Hank Preston: 12:40 But we can see our configuration was indeed pushed out as it went through. All right, so we’ve seen how we can add a new network into an existing tenant that’s there. But, as I go through this use case, let’s think about what else do I need if I’m adding ESXi hosts? Well, I need a vMotion network so that I can send traffic between the hosts that are out there. Now, that vMotion traffic could be just part of the admin tenant, but vMotion doesn’t have to be routeable to the internet. These are just private traffic as it goes through. So, what I want to do is I want to create an entirely new tenant, a new Layer 3 zone where we can put things like vMotion, traffic and other cluster and heartbeat networks in the future, so let’s go ahead and add a new tenant right from scratch as it goes through onto our fabric.

Hank Preston: 13:27 We’ll say VLAN tenant admin … We’ll call this an admin private, so it’s our administrative private network, stuff that’s not going to go out to the public. We’ll say fabric internal, or what do we call the fabric? Production. Fabric production. That’s the inside fabric that makes up in there. And, then we’ll say network, vMotion management one, so this is the network we’re going to go ahead and create, and then we will say a VLAN ID 32. Oops. And, then we’ll say this one’s network All right, so that’ll go ahead and create the piece that’s in place, so let’s go ahead and push this in and see what actual configuration gets generated. And, we’ll use that same flow we did before. We’ll do commit, dry-run, outformat native. I want to see what’s rendered based on this network service.

Hank Preston: 14:27 All right, so what gets rendered when we create a new tenant is out here. So, I’ll scroll up and we’ll say, “Okay, well, admin vSwitch. We need a new VLAN created, but LEAF01-1 and 01-2, this is where all the Layer 3 stuff goes, and we can see that a new VRF context called admin private is indeed being set up, and then the interface VLAN for this is going to be configured as you expect in the proper VRF that’s out there.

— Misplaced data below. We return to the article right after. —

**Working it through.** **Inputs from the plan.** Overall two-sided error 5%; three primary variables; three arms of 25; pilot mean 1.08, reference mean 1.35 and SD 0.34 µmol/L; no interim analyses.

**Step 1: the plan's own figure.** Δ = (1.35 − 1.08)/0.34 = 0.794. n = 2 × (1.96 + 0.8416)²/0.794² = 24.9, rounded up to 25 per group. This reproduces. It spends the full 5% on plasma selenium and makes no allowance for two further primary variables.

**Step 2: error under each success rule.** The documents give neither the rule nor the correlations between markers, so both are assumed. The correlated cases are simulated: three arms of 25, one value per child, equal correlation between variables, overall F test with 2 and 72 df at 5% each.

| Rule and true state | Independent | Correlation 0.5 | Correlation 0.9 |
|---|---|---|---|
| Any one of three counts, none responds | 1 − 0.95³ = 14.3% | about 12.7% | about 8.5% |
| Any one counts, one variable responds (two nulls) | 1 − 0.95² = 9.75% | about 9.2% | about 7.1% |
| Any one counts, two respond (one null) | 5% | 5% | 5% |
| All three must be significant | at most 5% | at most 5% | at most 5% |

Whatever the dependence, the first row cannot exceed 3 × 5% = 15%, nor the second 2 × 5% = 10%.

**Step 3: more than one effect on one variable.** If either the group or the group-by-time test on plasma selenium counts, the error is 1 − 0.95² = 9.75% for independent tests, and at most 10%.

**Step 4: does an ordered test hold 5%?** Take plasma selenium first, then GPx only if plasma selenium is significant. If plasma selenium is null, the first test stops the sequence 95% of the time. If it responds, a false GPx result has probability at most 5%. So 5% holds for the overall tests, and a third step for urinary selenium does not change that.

Hank Preston: 14:53 Now, if I go down and look, LEAF102, our LEAF102 pair, the VLAN’s set up but if I need to vMotion for these hosts, well I need to make sure that that VLAN actually gets configured to those trunks that we set up, so let’s go ahead and actually add those same interfaces for ESX 01, 02 and 03 into this new network that we’re setting up. So, we will go ahead and say connections, switch, pair, LEAF 02, so it’s the same LEAF pair, and it’s actually the same interfaces as well. Now, I will make sure we stay consistent with my earlier demo, so we’ll stick with interface 120 and we will say mode trunk, and then we will say interface, exit, interface 121, mode trunk, and then we will say interface 123, mode trunk.

Hank Preston: 15:52 Now, let’s think a bit. When we add a new network onto a trunk interface, what’s the mistake that we often think we go through, right? It’s that dreaded add word when we need to add those through. So, all of that to make sure that we don’t make that mistake, that human error, we bake that into the service templates as they go in. And so now if I go ahead, let’s actually see what’s the full configuration that we’ve gone ahead and we’ve built for this new tenant. We’ll say show config, so just show me that the part that we built. This is it. This is what we’re going to do to create a brand new tenant as well as a network for vMotion across our environment, tying it into the same interfaces that were there. So, that’s the only piece I have to configure.